Parade brings home Veterans Day
Congratulations to all the Lansing Educational Foundation Fund organizers and supporters of Saturday night's Blue Jean Ball. It was a huge success and great fun. The money raised goes into our own school district classrooms for needed supplies and equipment.
That being said, I want to switch to a more serious note regarding Veterans Day. Our Lansing Historical Museum, as of Nov. 7, has a new exhibit: "A Time to Remember: A Salute to Veterans." There are pictures and biographies about local servicemen and women. Also, come to the museum at 2 p.m. Nov. 18 when Lt. Col. Jennie Carignan will be a guest speaker. She is a student from Canada at the U.S. Army Command and General Staff College and will share Canada's traditions of honoring veterans. If you have not been to our museum, this would be a great time to come. Thanks to Laura Phillippi and her staff for putting this great exhibit together.
Originally Veterans Day was called Armistice Day, which honored only the veterans of World War I. On June 1, 1954, President Dwight D. Eisenhower - who wished to honor all veterans of all wars - changed the name. In 1968, new legislation changed the national commemoration of Veterans Day to the fourth Monday of October. It soon became apparent, however, that Nov. 11 was a date of historic significance, so in 1978 Congress returned the observance to its traditional date.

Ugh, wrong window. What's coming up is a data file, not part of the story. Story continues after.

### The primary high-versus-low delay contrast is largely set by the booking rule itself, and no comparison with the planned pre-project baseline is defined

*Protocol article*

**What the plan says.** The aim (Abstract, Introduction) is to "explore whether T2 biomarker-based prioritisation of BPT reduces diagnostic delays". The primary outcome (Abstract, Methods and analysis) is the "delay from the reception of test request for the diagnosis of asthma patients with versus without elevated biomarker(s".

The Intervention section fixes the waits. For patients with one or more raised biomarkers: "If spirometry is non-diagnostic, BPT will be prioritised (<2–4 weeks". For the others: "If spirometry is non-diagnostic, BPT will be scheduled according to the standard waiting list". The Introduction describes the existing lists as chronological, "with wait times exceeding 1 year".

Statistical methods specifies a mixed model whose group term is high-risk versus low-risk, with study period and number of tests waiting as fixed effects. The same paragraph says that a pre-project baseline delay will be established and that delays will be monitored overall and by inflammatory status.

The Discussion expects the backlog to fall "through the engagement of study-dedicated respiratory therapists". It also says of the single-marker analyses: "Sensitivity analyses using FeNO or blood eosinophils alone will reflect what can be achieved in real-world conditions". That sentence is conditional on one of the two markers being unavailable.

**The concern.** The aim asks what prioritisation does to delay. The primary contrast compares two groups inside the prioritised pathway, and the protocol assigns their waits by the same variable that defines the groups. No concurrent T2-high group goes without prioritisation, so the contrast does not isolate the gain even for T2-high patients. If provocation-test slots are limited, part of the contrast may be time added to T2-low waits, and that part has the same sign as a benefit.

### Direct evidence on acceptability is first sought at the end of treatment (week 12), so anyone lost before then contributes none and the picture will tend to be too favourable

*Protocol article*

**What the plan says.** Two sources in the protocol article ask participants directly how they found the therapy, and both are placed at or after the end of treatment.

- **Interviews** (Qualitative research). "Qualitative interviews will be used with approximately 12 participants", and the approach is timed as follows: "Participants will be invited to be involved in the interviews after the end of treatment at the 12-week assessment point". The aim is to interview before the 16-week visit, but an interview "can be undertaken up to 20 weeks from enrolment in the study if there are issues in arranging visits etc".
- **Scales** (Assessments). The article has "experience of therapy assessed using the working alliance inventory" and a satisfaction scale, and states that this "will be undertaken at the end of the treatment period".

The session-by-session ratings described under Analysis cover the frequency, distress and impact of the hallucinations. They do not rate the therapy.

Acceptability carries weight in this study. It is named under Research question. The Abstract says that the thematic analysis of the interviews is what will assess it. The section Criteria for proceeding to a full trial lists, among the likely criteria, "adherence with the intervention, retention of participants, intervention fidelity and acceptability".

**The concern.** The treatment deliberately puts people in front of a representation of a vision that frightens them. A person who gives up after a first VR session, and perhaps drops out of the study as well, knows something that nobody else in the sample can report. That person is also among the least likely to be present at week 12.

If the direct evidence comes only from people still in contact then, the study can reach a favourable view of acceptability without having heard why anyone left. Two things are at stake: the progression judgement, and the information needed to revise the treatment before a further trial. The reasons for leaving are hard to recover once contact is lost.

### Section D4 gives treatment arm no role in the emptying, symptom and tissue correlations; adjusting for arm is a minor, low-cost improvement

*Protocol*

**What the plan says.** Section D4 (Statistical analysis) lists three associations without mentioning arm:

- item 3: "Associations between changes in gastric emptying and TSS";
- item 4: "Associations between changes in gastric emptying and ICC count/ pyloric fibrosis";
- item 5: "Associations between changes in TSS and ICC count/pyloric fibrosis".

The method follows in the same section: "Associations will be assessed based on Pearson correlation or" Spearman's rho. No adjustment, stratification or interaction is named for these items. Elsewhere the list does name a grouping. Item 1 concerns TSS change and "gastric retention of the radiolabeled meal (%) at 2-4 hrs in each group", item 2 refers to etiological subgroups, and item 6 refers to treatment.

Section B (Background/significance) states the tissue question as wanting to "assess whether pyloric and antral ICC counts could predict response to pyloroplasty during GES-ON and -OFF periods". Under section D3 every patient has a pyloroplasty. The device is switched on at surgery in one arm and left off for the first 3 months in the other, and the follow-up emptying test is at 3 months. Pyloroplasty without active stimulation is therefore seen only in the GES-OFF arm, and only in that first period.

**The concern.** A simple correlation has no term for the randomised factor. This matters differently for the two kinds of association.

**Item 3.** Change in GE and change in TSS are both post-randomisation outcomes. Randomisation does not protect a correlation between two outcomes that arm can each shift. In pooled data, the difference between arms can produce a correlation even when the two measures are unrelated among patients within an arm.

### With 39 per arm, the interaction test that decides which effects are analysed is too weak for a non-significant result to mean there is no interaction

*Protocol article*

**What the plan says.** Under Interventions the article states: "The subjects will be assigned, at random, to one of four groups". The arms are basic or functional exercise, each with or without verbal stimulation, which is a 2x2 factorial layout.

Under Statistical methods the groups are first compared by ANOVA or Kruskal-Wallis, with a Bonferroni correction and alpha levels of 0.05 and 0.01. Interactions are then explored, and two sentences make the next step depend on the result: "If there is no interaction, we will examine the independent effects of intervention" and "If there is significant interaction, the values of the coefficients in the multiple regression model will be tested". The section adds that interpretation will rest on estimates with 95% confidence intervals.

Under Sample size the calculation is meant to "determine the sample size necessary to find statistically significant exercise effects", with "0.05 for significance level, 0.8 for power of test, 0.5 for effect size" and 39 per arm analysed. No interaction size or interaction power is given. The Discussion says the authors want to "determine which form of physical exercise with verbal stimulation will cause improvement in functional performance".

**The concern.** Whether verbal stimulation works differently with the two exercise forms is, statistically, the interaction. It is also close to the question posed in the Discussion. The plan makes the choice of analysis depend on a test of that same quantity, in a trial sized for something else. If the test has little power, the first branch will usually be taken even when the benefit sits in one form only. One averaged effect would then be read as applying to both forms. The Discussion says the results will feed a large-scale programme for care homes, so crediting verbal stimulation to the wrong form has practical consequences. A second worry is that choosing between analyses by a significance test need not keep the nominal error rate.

The Leavenworth County Veterans Day parade will be at 10:30 a.m. Saturday, Nov. 11. It is the largest Veterans Day parade west of the Mississippi and is supported by the Fort Leavenworth military installation and local and state dignitaries, with taps at 11 a.m. and a flyover by the Iowa National Guard.
To all you veterans, shine up your medals and wear them with pride. This will bring Veterans Day home to all American citizens.
I'll see you at the parade.